News and Press Releases

News Release
U.S. Department of Justice
Peter F. Neronha
United States Attorney
District of Rhode Island

January 11, 2010

INDIANAPOLIS MAN PLEADS GUILTY TO HUMAN TRAFFICKING

 

PROVIDENCE, R.I. – Nathan G. Pope, 48, of Indianapolis, Indiana, pleaded guilty in U.S. District Court in Providence Monday to conspiracy and transporting an individual across state lines to engage in prostitution, in violation of the Mann Act.  Pope and a codefendant, Jan M. Wales, 45, of Indianapolis, were charged with trafficking two women they recruited on the Internet to a Rhode Island hotel to engage in prostitution. Wales pleaded guilty in U.S. District Court in Providence in August.

The guilty pleas, which were accepted by U.S. District Court Judge William E. Smith, were announced by U.S. Attorney Peter F. Neronha; Bruce M. Foucart, special agent in charge of Immigration and Custom Enforcement’s (ICE) Homeland Security Investigations (HSI) in Boston; and Warwick Police Chief Colonel Stephen McCartney.

At Pope’s change of plea hearing, Assistant U.S. Attorney Terrence P. Donnelly told the court that in December 2009, Pope drove the women from Indianapolis to a hotel in Warwick, Rhode Island, and checked in with the intent to solicit customers in Rhode Island and Massachusetts. The next day, Pope left one of the women at the hotel after assaulting her, prompting her to contact Warwick Police.  That evening, Pope was located at a hotel in Windsor Locks, Connecticut, near Bradley Airport, and arrested by ICE Special Agents on a federal arrest warrant.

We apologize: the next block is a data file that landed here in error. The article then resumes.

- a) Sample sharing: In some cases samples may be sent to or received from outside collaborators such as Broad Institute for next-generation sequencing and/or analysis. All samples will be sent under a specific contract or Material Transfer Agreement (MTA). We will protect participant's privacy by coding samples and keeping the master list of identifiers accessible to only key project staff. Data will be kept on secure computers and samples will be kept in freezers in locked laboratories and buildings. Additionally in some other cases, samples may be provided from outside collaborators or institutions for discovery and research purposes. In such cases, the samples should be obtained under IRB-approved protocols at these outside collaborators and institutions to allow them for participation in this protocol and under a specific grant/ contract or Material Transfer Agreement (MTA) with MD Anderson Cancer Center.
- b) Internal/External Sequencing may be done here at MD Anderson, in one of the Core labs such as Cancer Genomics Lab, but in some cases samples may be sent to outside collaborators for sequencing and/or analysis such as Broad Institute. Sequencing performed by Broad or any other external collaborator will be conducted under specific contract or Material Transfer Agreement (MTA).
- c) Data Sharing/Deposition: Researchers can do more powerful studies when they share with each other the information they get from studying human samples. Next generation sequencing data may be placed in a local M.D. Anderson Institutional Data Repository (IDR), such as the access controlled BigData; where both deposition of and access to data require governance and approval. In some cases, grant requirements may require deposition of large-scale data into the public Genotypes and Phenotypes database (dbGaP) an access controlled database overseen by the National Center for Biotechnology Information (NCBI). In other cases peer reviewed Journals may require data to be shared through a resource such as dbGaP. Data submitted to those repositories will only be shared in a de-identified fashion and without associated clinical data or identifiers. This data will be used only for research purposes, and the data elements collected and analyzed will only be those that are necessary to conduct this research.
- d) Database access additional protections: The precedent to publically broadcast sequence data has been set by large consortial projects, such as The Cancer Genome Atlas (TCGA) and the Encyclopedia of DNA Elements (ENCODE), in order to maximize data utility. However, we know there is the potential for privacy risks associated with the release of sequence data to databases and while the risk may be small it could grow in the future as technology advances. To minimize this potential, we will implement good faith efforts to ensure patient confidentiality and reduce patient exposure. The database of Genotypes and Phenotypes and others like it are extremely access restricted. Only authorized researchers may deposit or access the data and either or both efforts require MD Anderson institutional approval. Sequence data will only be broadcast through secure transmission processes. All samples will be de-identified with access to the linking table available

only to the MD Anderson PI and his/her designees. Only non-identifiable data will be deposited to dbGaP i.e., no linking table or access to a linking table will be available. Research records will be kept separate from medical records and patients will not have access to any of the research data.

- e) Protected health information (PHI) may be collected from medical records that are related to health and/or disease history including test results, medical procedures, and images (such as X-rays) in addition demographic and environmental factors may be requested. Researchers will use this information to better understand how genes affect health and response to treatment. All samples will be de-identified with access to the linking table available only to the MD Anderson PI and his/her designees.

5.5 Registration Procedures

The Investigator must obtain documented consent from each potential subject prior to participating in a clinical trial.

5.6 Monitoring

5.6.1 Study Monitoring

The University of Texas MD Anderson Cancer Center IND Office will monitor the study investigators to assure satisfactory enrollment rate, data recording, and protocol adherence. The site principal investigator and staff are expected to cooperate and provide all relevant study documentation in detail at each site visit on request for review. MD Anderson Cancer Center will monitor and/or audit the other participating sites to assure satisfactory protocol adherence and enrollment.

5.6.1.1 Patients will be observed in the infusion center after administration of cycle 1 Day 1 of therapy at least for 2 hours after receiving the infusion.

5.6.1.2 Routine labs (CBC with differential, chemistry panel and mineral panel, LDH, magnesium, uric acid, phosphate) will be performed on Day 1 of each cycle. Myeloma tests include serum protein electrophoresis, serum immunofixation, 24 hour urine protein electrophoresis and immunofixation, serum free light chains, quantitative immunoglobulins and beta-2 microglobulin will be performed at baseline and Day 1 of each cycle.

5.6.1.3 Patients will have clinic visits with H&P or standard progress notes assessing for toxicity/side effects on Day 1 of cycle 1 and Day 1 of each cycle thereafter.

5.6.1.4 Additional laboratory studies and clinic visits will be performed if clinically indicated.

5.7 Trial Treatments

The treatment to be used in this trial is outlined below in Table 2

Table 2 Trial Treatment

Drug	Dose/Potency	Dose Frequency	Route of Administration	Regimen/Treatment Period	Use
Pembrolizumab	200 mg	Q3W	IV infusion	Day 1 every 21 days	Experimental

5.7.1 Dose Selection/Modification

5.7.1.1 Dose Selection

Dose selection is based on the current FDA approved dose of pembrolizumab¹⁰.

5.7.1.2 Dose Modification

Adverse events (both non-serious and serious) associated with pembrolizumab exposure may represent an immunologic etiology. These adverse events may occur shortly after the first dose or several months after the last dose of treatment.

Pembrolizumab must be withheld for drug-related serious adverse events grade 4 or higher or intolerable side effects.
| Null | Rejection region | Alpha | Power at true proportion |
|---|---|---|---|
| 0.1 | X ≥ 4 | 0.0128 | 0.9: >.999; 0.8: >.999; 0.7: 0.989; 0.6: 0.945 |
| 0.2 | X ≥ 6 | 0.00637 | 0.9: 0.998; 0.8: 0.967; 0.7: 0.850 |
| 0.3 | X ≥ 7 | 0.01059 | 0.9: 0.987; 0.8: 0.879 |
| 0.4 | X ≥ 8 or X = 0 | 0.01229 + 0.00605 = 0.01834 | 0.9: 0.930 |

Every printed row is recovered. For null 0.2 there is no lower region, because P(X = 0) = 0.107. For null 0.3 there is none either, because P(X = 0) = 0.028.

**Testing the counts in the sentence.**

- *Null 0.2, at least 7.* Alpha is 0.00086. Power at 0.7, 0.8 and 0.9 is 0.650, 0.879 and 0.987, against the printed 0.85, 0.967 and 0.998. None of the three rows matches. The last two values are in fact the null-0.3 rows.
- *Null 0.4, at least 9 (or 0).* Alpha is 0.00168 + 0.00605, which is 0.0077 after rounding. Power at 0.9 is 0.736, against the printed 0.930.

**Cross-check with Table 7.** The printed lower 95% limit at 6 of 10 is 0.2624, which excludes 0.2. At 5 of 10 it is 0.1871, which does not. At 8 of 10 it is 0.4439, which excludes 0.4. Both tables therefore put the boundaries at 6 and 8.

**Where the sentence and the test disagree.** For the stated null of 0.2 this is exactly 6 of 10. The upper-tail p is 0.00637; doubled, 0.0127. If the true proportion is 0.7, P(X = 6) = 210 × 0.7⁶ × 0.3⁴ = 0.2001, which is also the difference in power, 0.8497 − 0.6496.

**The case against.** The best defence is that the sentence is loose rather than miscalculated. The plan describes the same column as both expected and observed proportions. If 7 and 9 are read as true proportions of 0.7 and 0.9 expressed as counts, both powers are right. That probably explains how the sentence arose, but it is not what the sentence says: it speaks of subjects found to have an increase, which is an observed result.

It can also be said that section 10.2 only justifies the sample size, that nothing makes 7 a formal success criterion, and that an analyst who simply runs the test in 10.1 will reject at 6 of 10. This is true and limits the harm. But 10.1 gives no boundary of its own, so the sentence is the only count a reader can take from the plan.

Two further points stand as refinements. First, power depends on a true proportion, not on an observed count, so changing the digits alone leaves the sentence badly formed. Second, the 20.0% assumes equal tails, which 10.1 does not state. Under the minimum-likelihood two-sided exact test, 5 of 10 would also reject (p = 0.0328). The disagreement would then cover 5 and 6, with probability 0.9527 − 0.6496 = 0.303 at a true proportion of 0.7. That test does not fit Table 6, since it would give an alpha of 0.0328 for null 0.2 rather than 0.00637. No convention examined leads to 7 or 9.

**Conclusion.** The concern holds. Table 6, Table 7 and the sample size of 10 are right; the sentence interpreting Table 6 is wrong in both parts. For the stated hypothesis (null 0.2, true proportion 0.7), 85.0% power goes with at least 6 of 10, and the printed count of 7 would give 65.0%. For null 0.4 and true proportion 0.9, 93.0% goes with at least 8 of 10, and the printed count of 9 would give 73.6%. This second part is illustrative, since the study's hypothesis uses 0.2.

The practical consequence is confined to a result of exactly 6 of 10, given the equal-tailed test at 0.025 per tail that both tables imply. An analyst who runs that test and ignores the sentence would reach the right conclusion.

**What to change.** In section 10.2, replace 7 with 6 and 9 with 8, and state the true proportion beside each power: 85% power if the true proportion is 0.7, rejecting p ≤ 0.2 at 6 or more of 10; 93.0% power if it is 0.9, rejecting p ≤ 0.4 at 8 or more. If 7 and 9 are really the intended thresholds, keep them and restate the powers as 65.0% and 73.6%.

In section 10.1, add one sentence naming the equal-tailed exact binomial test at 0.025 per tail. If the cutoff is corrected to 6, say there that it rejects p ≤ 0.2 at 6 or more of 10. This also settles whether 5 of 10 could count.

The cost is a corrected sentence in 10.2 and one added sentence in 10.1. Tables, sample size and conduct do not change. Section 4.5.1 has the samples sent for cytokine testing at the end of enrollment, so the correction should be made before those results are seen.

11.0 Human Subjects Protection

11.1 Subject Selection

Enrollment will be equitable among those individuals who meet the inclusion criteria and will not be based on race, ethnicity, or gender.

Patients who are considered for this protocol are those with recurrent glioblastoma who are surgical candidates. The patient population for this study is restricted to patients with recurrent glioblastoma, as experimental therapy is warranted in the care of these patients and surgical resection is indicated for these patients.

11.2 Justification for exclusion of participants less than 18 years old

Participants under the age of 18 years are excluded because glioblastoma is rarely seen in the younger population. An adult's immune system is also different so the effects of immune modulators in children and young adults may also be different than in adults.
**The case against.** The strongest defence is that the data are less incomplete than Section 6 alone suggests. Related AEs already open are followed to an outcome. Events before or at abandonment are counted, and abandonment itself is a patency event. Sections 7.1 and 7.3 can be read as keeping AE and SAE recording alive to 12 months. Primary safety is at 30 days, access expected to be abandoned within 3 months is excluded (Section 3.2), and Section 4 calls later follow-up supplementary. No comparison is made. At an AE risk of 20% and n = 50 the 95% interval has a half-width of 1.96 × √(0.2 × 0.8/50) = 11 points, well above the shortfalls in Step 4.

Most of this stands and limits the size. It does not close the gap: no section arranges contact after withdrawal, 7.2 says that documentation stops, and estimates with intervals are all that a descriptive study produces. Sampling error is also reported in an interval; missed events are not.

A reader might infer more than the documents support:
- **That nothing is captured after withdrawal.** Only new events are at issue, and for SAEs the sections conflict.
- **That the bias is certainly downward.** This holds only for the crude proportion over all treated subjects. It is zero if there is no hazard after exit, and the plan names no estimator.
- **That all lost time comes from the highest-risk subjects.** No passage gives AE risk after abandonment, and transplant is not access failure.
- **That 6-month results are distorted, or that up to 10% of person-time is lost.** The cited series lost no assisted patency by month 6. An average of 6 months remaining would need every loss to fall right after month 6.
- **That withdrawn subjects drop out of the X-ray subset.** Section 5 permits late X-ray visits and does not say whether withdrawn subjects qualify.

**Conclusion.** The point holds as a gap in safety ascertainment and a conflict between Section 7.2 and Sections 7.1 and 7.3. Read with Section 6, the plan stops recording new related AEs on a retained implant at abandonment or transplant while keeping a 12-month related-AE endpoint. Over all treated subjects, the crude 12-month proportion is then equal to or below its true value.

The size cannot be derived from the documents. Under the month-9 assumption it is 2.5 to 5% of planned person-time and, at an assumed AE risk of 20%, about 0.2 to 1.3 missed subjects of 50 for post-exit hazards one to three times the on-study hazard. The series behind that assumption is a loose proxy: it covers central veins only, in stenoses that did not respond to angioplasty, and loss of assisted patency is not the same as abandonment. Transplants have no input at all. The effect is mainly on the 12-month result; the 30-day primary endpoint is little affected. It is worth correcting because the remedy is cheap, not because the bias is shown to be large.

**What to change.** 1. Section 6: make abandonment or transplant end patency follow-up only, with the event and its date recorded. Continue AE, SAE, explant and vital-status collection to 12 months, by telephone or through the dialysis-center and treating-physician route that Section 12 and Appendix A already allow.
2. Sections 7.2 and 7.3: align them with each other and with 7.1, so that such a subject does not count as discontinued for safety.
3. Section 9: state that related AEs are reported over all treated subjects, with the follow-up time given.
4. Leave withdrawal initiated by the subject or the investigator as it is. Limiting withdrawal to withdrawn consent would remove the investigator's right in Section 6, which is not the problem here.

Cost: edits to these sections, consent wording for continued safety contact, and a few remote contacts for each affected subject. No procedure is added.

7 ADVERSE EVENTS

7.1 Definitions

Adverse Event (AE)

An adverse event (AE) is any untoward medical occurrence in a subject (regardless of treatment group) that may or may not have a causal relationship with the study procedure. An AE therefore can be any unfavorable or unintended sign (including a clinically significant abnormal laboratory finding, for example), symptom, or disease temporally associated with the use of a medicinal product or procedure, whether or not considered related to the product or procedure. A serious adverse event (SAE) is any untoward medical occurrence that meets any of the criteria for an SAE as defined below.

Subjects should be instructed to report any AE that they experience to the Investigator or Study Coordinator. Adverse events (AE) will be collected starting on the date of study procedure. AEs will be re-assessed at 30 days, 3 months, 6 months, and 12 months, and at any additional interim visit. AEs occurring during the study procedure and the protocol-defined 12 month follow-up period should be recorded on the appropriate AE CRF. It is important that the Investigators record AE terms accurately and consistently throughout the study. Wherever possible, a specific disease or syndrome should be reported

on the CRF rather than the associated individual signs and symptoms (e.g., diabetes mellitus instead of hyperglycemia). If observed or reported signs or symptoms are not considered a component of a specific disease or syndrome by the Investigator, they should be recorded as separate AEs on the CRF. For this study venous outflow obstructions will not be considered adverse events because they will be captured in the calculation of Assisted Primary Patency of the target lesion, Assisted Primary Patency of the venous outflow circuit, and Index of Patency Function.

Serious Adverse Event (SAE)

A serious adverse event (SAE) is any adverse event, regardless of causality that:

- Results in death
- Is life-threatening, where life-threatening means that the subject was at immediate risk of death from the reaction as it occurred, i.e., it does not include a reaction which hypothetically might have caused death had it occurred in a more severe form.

Wales, who remained in Indianapolis, scheduled appointments for the women and relayed the information to Pope in Rhode Island via text messages. She was arrested in Arizona in February.

U.S. Attorney Peter F. Neronha commented, “As unbelievable as it may seem, in the shadows of modern society, there are still those who traffic in the lives of others for profit.  This Office, together with our federal, state and local partners, stands committed to protecting and seeking justice for the victims of these human trafficking crimes, typically women and children.” 

 “Many people are unaware that this form of modern day slavery still occurs in the United States,” said Bruce M. Foucart, special agent in charge of ICE HSI in Boston. “While we can't erase the suffering these two women experienced, by aggressively investigating and prosecuting these cases, ICE HSI and our law enforcement partners are sending a powerful warning about the consequences facing those responsible for such heinous acts.”

Pope is scheduled to be sentenced on April 29, 2011.

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Contact: 401-709-5357
USARI.Media@usdoj.gov

 

 

 

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